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For the real-time recognition of unspecified gestures by an arbitrary person, a comprehensive framework is presented that addresses two important problems in gesture recognition systems: selective attention and processing frame rate. To address the first problem, we propose the Quadruple Visual Interest Point Strategy. No assumptions are made with regard to scale or rotation of visual features, which are computed from dynamically changing regions of interest in a given image sequence. In this paper, each of the visual features is referred to as a visual interest point, to which a probability density function is assigned, and the selection is carried out. To address the second problem, we developed a selective control method to equip the recognition system with self-load monitoring and controlling functionality. Through evaluation experiments, we show that our approach provides robust recognition with respect to such factors as type of clothing, type of gesture, extent of motion trajectories, and individual differences in motion characteristics. In order to indicate the real-time performance and utility aspects of our approach, a gesture video system is developed that demonstrates full video-rate interaction with displayed image objects.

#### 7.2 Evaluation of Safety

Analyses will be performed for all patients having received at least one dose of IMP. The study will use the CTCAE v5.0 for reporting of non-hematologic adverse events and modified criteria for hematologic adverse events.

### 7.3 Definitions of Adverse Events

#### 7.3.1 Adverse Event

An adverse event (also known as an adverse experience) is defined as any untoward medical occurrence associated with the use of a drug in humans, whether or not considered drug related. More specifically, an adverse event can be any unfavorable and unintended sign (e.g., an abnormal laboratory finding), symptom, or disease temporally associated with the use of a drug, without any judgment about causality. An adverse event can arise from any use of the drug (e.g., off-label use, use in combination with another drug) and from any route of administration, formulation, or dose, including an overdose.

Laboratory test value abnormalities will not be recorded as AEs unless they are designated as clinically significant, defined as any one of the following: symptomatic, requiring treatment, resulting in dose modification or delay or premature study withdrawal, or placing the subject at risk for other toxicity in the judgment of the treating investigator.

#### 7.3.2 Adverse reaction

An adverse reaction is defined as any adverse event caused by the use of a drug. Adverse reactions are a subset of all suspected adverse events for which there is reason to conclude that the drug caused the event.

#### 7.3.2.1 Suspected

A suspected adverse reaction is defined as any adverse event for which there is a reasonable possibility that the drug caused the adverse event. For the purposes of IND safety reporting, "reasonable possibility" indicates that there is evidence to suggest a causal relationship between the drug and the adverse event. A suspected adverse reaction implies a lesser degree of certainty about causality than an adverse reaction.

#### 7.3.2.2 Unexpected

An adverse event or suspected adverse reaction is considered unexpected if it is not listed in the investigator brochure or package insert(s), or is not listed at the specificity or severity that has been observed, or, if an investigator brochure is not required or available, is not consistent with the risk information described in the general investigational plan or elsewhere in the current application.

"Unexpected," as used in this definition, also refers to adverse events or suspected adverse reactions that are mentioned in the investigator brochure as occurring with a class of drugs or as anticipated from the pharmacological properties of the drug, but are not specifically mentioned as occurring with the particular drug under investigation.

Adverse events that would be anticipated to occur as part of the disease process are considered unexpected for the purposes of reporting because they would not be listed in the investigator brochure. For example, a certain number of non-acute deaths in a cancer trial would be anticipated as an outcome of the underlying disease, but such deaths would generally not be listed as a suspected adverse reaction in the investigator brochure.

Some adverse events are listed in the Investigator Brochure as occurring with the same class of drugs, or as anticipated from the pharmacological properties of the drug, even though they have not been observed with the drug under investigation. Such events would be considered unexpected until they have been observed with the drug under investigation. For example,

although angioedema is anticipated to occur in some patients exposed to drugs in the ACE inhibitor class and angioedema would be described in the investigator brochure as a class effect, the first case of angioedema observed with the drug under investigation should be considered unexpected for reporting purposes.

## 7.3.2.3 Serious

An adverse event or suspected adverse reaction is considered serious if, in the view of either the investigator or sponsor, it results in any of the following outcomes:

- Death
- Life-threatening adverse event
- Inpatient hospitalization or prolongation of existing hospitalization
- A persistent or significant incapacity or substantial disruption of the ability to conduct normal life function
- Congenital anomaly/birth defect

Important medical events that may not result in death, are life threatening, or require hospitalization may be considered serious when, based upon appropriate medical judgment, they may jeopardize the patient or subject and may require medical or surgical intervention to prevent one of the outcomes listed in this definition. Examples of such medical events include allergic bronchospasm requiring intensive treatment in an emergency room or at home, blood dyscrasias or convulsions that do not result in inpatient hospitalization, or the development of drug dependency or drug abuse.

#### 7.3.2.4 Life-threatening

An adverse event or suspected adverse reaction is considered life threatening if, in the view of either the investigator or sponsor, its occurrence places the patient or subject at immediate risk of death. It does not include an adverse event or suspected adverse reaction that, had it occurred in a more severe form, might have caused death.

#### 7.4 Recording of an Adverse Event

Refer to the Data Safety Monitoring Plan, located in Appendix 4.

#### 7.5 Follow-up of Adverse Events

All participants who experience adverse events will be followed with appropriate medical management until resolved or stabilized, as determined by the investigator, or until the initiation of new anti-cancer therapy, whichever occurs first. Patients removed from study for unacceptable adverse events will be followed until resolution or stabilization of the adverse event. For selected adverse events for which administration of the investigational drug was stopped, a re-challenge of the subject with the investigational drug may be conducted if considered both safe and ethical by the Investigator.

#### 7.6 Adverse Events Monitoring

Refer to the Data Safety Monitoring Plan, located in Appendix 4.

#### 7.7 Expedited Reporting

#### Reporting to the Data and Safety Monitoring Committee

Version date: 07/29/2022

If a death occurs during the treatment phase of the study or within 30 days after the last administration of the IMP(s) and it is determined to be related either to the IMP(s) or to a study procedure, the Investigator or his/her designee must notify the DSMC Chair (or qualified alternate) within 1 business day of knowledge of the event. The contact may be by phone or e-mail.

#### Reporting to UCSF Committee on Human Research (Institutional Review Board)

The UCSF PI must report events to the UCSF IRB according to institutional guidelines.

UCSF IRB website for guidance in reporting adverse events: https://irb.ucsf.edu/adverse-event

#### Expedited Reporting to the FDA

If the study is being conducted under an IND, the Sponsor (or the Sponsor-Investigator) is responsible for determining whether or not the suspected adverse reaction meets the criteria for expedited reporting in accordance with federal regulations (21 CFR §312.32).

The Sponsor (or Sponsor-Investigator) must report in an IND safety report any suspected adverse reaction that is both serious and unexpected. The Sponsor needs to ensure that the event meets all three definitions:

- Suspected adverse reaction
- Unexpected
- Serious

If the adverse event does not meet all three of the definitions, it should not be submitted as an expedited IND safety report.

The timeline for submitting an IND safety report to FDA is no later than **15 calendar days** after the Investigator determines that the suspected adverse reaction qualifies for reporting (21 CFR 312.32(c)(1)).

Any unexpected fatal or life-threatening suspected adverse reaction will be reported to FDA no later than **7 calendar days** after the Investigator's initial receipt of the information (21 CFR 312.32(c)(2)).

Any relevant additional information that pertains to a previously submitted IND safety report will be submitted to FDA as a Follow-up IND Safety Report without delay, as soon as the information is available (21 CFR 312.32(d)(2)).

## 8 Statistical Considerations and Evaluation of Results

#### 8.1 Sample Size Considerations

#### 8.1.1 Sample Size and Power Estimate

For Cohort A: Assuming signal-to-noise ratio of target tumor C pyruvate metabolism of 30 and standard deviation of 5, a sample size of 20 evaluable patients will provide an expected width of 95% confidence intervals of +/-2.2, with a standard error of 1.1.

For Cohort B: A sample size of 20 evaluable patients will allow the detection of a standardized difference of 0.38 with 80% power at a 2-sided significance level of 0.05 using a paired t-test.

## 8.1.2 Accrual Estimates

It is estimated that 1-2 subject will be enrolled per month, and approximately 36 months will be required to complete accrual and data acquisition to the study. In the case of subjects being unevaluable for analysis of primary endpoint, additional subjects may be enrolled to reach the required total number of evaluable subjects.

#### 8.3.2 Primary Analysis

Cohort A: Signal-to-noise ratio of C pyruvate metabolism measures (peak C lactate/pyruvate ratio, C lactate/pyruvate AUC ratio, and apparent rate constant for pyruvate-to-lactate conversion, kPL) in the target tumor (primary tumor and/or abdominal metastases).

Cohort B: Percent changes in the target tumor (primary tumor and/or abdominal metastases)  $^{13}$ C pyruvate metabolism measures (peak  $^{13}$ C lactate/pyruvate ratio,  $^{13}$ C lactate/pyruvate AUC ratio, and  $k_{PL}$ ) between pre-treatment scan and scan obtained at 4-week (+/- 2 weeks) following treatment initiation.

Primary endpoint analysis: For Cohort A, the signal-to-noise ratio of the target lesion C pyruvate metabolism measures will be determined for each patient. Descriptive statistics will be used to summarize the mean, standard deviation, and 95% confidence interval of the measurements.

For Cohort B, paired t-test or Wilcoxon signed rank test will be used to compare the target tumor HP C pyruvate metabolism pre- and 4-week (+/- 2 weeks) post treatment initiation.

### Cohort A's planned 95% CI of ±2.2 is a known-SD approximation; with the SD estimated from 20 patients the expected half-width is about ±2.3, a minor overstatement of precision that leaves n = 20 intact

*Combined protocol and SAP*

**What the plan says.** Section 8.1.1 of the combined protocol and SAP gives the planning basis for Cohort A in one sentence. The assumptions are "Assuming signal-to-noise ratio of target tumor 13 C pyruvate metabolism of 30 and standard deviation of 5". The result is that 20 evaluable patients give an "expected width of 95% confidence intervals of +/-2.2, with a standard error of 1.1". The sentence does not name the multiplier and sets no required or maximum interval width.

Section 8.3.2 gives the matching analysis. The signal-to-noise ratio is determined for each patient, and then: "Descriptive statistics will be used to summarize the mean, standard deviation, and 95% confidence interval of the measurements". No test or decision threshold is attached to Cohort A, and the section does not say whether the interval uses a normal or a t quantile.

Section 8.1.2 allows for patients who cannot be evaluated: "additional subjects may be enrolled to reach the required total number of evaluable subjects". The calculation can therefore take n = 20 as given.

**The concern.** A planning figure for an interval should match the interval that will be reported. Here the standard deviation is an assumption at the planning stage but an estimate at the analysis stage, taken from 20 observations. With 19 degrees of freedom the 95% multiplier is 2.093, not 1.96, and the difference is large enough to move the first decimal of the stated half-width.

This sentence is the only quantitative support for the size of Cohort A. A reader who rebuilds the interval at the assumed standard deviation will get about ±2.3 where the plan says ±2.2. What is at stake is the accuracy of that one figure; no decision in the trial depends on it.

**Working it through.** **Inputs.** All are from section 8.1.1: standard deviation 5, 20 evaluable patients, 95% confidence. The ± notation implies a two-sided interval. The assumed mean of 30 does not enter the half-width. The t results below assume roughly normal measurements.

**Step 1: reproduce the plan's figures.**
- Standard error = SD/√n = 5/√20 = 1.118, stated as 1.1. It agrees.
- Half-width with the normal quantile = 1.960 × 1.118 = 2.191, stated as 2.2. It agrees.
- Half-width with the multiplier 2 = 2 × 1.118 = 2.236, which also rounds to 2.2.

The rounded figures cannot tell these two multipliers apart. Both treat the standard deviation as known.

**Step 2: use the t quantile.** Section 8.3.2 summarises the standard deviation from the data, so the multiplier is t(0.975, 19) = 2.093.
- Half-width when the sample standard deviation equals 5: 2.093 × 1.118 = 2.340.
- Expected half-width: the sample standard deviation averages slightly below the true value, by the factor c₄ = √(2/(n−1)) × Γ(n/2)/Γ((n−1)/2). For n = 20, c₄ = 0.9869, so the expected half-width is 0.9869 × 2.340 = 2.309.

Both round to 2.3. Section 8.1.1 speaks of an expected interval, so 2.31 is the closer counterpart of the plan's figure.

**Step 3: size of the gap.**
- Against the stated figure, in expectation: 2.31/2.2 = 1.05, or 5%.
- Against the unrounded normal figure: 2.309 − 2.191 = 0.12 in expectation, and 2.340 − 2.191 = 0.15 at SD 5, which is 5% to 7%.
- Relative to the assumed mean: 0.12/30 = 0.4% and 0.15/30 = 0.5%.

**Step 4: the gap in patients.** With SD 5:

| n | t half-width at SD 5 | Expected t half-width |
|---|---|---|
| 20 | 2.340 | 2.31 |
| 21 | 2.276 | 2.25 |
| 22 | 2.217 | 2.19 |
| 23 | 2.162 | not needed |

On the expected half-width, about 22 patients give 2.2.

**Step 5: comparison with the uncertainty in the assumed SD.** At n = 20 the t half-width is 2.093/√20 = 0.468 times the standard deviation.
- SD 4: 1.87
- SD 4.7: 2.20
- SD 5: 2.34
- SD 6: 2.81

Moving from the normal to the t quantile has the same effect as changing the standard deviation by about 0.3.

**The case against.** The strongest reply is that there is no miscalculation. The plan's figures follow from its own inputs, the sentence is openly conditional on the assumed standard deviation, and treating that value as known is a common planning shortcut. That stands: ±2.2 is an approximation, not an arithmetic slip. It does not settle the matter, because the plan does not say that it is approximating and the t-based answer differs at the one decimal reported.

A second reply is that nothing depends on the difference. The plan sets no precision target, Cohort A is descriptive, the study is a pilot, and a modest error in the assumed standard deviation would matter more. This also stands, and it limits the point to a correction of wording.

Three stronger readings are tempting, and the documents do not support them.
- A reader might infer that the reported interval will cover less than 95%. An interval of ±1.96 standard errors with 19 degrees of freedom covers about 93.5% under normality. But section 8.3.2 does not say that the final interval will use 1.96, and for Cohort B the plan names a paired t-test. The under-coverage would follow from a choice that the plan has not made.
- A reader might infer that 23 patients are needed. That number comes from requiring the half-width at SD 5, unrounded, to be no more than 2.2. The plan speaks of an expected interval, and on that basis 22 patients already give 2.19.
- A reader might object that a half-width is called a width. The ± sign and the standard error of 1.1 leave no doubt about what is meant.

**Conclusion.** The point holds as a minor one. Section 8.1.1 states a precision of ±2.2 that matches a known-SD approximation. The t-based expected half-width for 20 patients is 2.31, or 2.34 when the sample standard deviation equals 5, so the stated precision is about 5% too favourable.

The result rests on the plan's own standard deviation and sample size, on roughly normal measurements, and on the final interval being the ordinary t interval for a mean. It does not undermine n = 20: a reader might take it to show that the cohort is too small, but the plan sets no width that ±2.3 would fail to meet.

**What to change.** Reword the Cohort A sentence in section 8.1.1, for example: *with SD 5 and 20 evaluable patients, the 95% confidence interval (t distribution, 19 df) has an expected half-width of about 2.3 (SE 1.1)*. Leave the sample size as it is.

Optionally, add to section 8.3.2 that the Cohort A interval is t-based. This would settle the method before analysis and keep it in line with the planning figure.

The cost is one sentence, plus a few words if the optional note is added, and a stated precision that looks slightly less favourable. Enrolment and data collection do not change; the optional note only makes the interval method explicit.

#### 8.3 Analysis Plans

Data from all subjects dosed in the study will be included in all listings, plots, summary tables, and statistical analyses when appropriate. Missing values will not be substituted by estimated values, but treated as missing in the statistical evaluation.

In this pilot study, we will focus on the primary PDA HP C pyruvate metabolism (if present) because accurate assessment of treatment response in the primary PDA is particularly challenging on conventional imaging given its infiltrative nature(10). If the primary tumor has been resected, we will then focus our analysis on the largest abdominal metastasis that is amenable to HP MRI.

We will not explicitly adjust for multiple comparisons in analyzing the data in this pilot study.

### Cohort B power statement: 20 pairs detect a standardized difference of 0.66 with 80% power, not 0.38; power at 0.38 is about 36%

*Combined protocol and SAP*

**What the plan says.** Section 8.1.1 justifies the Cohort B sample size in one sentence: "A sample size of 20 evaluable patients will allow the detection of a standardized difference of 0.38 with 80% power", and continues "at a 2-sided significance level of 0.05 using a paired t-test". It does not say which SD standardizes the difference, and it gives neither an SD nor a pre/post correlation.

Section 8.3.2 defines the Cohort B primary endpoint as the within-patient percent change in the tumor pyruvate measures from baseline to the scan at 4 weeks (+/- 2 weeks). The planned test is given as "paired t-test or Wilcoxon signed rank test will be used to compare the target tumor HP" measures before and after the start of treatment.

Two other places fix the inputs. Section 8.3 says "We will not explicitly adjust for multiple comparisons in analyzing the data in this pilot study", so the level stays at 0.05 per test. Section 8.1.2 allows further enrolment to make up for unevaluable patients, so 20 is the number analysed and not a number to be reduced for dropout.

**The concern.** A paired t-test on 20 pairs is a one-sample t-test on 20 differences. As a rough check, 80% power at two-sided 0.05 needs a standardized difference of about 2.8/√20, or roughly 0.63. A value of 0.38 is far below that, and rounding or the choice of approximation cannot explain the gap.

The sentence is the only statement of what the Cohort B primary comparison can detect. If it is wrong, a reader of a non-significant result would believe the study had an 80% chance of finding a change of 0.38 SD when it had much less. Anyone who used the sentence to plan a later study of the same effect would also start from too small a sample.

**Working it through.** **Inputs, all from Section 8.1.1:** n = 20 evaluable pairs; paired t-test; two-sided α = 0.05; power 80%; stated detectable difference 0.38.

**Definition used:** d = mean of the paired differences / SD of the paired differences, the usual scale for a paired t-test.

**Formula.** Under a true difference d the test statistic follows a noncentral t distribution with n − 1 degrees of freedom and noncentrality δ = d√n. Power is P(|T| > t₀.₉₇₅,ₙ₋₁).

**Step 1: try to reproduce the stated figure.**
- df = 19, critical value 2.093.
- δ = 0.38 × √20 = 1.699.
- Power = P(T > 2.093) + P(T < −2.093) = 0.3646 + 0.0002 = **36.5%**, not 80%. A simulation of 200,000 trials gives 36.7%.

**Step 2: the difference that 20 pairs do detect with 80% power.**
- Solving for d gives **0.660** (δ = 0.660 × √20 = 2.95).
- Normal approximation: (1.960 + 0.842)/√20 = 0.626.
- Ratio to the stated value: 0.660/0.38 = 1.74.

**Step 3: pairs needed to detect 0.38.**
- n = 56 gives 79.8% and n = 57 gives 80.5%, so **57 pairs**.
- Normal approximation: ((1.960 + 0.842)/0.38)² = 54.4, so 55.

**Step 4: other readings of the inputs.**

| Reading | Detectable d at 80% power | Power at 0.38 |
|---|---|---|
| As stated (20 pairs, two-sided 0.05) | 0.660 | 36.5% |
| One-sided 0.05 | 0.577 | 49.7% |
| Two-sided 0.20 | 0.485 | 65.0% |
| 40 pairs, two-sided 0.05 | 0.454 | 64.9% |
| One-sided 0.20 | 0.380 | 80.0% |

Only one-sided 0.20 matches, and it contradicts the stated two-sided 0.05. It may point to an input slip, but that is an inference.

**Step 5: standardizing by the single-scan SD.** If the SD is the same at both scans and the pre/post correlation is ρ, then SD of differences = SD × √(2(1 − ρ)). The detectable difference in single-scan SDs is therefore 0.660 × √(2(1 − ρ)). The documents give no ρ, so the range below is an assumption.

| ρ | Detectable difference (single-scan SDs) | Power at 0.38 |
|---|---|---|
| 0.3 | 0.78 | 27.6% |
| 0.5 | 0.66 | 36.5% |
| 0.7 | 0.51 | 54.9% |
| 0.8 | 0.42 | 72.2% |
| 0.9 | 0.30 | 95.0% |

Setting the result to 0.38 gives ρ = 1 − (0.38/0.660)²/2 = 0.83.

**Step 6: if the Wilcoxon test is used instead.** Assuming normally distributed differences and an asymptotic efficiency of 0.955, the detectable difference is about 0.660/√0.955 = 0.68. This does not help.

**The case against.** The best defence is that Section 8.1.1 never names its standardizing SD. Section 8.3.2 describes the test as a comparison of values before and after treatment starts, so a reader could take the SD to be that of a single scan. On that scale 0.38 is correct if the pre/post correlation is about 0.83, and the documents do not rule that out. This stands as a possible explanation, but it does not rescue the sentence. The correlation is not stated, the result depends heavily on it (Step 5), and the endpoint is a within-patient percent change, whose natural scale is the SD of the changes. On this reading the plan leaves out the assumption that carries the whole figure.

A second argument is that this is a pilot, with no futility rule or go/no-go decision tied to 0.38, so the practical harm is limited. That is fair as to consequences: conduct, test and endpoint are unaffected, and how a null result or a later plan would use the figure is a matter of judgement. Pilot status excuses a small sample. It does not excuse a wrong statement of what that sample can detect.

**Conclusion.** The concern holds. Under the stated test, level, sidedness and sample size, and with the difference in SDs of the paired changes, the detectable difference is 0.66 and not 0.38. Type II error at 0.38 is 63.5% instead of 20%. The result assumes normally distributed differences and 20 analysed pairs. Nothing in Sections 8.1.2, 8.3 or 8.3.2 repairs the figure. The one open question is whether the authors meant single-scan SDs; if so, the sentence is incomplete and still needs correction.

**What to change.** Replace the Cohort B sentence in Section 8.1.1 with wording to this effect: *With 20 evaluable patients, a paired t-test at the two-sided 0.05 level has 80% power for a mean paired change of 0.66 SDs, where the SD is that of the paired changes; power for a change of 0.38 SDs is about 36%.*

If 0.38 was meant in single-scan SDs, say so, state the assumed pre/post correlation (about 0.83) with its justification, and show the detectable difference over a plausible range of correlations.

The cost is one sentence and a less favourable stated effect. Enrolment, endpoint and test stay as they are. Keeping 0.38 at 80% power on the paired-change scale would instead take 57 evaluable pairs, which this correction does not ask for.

Gesture recognition, selective control, visual interest points, Gaussian density feature, real-time interaction.

K. Chihara, T. Kirishima and K. Sato, "Real-Time Gesture Recognition by Learning and Selective Control of Visual Interest Points," in IEEE Transactions on Pattern Analysis & Machine Intelligence, vol. 27, no. , pp. 351-364, 2005.
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